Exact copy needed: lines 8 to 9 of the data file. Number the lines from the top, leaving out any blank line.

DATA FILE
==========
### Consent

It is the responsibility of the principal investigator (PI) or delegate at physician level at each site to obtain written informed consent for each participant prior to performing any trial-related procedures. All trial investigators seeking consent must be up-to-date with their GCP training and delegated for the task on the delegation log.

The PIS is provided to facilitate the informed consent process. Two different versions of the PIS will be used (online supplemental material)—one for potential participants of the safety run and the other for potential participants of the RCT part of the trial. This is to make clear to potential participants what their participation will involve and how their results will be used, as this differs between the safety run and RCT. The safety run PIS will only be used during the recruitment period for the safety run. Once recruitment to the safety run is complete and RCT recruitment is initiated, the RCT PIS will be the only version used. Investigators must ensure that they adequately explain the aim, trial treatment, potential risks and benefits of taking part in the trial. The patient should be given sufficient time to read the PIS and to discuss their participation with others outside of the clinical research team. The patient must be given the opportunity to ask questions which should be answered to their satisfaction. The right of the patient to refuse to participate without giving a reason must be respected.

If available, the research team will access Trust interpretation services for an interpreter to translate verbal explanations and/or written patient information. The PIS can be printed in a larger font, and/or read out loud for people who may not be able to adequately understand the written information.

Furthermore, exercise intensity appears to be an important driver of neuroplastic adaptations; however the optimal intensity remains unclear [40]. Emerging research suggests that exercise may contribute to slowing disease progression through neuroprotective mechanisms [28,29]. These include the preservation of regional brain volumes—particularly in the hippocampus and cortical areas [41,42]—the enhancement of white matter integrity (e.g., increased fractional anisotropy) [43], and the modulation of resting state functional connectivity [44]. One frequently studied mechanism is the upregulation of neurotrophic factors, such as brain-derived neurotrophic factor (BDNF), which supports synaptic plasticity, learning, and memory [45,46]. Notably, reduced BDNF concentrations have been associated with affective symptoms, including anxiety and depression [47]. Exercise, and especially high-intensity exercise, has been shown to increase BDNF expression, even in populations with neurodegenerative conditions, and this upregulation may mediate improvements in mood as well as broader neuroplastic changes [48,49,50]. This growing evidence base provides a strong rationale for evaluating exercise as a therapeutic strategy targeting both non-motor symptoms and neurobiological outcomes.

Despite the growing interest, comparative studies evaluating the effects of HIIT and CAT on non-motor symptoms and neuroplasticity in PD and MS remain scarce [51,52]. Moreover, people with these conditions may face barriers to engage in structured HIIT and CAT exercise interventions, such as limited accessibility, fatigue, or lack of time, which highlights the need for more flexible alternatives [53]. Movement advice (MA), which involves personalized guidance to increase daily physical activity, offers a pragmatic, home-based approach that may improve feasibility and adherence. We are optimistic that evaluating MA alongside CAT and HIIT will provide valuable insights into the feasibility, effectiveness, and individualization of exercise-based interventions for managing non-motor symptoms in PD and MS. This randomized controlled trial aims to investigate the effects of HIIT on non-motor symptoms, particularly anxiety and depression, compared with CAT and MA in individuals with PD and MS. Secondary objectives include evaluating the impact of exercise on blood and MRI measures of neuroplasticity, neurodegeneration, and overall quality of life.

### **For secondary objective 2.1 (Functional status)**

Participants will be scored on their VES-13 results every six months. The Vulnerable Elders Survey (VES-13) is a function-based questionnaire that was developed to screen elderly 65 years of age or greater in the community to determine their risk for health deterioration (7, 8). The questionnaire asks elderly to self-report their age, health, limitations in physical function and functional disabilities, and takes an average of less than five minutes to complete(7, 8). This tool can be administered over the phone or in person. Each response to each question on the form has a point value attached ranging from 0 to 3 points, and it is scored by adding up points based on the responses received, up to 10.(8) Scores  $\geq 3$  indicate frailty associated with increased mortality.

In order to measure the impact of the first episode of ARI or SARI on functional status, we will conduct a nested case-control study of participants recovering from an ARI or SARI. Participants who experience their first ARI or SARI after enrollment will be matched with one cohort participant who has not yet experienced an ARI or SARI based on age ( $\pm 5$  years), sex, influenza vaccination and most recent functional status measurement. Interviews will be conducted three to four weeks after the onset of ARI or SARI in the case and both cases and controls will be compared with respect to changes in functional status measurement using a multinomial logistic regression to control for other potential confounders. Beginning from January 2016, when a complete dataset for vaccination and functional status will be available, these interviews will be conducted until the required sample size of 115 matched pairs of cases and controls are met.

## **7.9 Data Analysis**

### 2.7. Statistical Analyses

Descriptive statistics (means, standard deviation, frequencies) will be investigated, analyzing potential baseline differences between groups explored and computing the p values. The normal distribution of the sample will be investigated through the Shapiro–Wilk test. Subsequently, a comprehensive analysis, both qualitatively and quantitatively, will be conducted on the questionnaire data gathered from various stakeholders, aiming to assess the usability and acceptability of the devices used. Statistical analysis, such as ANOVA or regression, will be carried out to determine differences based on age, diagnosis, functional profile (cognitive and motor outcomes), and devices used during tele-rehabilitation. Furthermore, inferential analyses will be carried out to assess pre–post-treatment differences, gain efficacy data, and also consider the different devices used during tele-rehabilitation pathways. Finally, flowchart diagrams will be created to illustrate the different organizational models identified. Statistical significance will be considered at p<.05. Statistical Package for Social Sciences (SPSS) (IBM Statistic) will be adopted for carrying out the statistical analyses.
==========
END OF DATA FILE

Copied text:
Participants will be scored on their VES-13 results every six months. The Vulnerable Elders Survey (VES-13) is a function-based questionnaire that was developed to screen elderly 65 years of age or greater in the community to determine their risk for health deterioration (7, 8). The questionnaire asks elderly to self-report their age, health, limitations in physical function and functional disabilities, and takes an average of less than five minutes to complete(7, 8). This tool can be administered over the phone or in person. Each response to each question on the form has a point value attached ranging from 0 to 3 points, and it is scored by adding up points based on the responses received, up to 10.(8) Scores  $\geq 3$  indicate frailty associated with increased mortality.

In order to measure the impact of the first episode of ARI or SARI on functional status, we will conduct a nested case-control study of participants recovering from an ARI or SARI. Participants who experience their first ARI or SARI after enrollment will be matched with one cohort participant who has not yet experienced an ARI or SARI based on age ( $\pm 5$  years), sex, influenza vaccination and most recent functional status measurement. Interviews will be conducted three to four weeks after the onset of ARI or SARI in the case and both cases and controls will be compared with respect to changes in functional status measurement using a multinomial logistic regression to control for other potential confounders. Beginning from January 2016, when a complete dataset for vaccination and functional status will be available, these interviews will be conducted until the required sample size of 115 matched pairs of cases and controls are met.